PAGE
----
Book of the Week: ‘Coal India Limited’

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This week’s Book of the Week is by photographer Srinivas Kuruganti, whose work focuses on the lives and relationships of people facing both economic and social hardships in India.

Coal India Limited takes us to Jharkhand in northeast India, the epicenter of India’s coal mining industry for the past 100 years. Srinivas Kuruganti has a story to tell us and it isn’t a happy one. Whilst the state has reserves of over 72,000 million tons of coal and approximately 80 million tons are extracted each year, Jharkhand is still one of the poorest states in India, plagued by a weak infrastructure and a lack of basic amenities. More than half the state does not have access to clean drinking water and illiteracy is one of the highest compared to the rest of the country.

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We interviewed Srinivas Kuruganti, the photographer and bookmaker, about the impetus behind this project and his process of making it into a book.

Blurb: What is Coal India Limited ?

Kuruganti: Coal India Limited, a national coal company, is the largest corporate employer in the country.  It is also the largest coal producing company in the world.  Estimates put their profits at a billion dollars annually.

India has a population of over one billion and relies heavily on coal. About 70 percent of the country’s coal production is used in the thermal power industry. As the demand for coal increases, the state-controlled industry is rapidly leaning towards more destructive forms of mining.

Blurb: Why did you decide to make the project into a book?

Kuruganti: As a photographer, I want to be able to create something tangible after finishing a project and that for me meant a book.

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“Print on Demand” companies like Blurb allow you to do that very easily without having to find funds to buy hundreds of copies of your book at once.

Blurb: Tell us a bit about the creative process .

Kuruganti: Using Blurb I was able to take full creative control, and I designed and edited the book myself. I did bring in a few people to help with the editing process, as it’s always great to have a second opinion. I added in some pages from my sketchbooks at the front of the book, to show the full story from an idea in my notebook through to conception.

Blurb: Once the book was in your bookstore, what happened next?

Kuruganti: It actually worked out beautifully. I was able to show it off to people online and also print copies to show to editors, magazines and take along to portfolio reviews.  I am currently working on getting the book stocked in a few gallery shops. It’s a wonderful way for me to tell this story in many different forms, to many different people.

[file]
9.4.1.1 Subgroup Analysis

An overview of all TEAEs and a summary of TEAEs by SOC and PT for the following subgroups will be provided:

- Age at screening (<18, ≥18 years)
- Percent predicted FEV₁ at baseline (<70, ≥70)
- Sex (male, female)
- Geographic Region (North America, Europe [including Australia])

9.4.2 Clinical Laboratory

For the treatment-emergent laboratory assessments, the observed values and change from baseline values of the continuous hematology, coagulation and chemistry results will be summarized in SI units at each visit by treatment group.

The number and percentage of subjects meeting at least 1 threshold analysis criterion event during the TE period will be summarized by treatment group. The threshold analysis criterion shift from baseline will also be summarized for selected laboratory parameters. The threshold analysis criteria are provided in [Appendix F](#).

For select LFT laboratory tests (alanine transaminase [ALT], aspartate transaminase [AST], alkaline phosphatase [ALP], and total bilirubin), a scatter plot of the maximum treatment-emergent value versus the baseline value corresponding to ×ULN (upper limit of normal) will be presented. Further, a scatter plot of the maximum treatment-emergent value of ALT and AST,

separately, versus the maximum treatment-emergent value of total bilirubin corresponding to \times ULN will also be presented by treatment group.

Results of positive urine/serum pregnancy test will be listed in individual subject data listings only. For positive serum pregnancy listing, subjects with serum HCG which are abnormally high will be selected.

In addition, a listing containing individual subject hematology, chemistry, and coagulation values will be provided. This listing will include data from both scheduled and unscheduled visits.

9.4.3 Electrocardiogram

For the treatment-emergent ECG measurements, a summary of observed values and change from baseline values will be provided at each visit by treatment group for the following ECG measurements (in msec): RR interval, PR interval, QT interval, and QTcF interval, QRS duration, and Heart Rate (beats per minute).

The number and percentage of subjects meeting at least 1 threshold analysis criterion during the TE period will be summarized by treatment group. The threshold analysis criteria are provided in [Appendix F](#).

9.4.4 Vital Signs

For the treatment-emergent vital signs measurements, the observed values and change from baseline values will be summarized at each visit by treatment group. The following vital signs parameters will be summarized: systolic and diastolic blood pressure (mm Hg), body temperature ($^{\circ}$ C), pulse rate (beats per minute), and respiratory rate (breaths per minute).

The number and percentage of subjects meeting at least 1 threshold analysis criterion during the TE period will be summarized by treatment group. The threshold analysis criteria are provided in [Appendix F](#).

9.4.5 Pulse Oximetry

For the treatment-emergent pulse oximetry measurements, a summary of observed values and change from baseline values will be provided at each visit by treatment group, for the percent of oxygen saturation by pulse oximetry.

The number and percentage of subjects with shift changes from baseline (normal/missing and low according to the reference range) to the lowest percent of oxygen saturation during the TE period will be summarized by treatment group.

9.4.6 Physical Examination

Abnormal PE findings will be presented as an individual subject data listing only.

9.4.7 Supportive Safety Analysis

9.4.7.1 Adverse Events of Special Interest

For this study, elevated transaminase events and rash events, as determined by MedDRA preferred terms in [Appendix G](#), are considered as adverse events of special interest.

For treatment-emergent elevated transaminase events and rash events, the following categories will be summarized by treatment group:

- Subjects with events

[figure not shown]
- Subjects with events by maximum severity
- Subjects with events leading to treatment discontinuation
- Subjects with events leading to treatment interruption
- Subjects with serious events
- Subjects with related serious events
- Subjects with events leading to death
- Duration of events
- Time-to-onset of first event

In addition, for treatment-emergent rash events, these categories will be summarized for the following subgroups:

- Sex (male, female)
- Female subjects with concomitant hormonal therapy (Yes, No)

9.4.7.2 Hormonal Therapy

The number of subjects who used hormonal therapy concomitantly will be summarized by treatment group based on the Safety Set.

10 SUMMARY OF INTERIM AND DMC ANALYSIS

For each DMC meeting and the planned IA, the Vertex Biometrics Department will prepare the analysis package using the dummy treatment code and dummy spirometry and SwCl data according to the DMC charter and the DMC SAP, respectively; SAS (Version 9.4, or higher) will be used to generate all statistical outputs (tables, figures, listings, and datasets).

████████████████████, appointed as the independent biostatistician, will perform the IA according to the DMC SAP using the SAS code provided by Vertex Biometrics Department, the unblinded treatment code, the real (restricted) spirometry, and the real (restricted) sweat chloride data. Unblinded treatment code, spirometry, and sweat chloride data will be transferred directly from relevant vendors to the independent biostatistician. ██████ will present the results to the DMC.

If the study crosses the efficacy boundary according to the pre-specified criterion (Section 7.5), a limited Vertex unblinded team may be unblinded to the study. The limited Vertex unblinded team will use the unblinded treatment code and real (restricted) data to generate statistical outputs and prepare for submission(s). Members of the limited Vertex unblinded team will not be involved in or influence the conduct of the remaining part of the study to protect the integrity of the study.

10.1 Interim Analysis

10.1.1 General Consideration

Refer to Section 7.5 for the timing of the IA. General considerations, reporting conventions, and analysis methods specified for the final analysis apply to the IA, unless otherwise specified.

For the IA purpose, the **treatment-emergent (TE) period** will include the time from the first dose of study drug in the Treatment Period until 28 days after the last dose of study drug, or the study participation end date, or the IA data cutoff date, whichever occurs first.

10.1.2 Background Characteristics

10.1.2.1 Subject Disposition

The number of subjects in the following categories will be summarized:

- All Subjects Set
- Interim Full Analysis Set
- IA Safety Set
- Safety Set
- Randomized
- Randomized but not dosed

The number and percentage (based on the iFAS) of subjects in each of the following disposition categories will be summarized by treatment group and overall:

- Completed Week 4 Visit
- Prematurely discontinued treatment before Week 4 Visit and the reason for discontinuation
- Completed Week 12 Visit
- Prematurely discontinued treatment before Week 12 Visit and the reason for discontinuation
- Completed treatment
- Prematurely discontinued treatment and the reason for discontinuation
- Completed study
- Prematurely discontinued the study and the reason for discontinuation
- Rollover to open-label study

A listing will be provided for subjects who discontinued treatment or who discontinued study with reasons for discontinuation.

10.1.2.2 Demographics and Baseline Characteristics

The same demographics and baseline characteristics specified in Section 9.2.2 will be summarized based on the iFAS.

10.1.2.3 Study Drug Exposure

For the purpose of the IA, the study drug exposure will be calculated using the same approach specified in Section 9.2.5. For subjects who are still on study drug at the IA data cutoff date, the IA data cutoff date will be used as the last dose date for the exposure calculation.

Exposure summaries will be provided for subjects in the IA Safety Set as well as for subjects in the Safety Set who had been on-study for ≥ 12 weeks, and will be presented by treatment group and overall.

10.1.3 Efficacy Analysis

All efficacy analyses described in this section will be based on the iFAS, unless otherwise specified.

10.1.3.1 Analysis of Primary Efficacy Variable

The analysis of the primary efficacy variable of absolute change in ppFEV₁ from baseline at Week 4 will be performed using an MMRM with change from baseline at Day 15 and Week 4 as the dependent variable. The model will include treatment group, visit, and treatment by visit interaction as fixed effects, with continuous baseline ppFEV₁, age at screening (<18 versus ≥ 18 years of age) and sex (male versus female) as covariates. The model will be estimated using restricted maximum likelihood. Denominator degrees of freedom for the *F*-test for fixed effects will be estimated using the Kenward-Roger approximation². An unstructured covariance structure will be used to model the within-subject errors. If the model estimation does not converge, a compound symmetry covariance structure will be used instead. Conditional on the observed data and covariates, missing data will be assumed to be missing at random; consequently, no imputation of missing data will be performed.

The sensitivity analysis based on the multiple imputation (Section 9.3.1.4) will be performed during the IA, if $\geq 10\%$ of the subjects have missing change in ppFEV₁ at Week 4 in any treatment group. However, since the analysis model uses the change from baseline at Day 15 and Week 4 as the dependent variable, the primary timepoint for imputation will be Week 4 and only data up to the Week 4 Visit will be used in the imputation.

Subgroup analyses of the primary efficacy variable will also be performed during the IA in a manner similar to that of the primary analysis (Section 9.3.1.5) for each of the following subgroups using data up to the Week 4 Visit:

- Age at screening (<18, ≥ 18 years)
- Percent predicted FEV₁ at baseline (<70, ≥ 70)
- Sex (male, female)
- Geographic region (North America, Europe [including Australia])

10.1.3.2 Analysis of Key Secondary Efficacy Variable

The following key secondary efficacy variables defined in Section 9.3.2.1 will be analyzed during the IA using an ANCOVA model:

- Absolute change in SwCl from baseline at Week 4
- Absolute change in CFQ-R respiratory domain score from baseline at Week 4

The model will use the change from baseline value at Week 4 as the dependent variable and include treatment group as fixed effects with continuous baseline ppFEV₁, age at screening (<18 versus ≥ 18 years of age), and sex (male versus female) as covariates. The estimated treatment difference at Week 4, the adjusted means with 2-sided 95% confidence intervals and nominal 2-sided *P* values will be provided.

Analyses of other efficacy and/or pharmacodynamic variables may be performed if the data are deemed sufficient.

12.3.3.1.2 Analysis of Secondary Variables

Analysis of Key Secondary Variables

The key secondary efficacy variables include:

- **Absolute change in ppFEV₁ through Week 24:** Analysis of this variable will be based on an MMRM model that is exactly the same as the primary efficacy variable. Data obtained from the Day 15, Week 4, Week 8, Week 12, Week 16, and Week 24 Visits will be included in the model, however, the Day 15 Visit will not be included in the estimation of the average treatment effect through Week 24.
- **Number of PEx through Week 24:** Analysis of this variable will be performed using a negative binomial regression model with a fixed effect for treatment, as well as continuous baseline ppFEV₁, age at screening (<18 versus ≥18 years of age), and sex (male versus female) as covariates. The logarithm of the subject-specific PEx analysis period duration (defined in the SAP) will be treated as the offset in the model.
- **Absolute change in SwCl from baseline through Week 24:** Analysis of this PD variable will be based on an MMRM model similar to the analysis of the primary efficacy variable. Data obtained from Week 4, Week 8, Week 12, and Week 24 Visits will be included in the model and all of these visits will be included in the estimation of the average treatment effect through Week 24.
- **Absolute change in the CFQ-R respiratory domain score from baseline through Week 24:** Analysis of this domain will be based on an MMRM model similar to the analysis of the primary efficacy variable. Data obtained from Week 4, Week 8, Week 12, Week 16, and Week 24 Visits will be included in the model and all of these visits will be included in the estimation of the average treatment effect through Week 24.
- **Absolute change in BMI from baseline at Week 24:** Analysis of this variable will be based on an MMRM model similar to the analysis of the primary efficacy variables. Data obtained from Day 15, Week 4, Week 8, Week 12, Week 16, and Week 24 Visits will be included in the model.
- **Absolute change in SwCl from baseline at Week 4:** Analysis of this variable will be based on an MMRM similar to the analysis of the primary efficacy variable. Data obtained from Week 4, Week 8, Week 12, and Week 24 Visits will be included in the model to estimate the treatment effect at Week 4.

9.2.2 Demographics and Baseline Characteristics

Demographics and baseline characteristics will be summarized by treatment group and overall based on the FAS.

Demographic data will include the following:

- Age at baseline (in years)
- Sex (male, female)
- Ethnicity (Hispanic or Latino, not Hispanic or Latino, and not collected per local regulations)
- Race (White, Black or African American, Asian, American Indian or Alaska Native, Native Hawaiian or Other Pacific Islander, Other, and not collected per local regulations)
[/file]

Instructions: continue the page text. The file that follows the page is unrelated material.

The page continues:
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6 Comments

  1. It is really a powerful book revealing in TOUCHING IMAGES the dark reality of India’s vast population, majority in fact, that has gained nothing from the so-called economic miracle that the world media is focusing on these days. I have been long absent from India where I was born and grew up, but have always suspected that nothing has changed for hundreds of millions of Indian families, especially children and working women, who labor on road construction and mines and factories and farms of India and who are de facto invisible as real people to the increasingly richer class of Indian society. I myself photographed many years ago ten year old children (or perhaps they were a bit older but LOOKED ten) and women working in stone crushing plants in Orissa, and those sights still haunt me.

    So this book really is a welcome addition to the few voices, including one of Arundhati Roy, that are crying to tell India’s real story of misery and hopelessness that is every day life for hundreds of millions of people there. Well done and thanks, Srinivas.

    By Arvind Garg
      October 31, 2011 – 4:52 am   Permalink
  2. hallo
    i like the way you present blurb books
    my blurb book “Homage to Hermann Hesse and his Siddhartha” was selected by the American Society of Media Photographers as one of the twenty best. http://asmp.org/bestof2011

    I’m happy to let you know that your Best of ASMP interview is now live on the ASMP Web site: http://asmp.org/articles/best-2011-mayer.html

      October 31, 2011 – 5:13 am   Permalink
  3. Coal India Limited
    Srinivas Kuruganti
    is an exellent work
    congratulation
    fred maer

      October 31, 2011 – 5:16 am   Permalink
  4. Thanks, Fred. Be sure to share your book on our Facebook page. I’m sure everyone would like to see it. For those of you who’d like to take a look now, here’s a link to Fred’s book.

      October 31, 2011 – 4:19 pm   Permalink
  5. http://www.idcrush.com
    I have been long absent from India where I was born and grew up, but have always suspected that nothing has changed for hundreds of millions of Indian families, especially children and working women, http://www.crusherminingid.com
    who labor on road construction and mines and factories and farms of India and who are de facto invisible as real people to the increasingly richer class of Indian society. I myself photographed many years ago ten year old children (or perhaps they were a bit older but LOOKED ten) and women working in stone crushing plants in Orissa, and those sights still haunt me.

      November 26, 2012 – 11:55 pm   Permalink
  6. Thank you for your insights. Looking at the photos is hard enough, I can’t even imagine being the one to witness them personally.

    By Kent
      November 27, 2012 – 12:03 pm   Permalink

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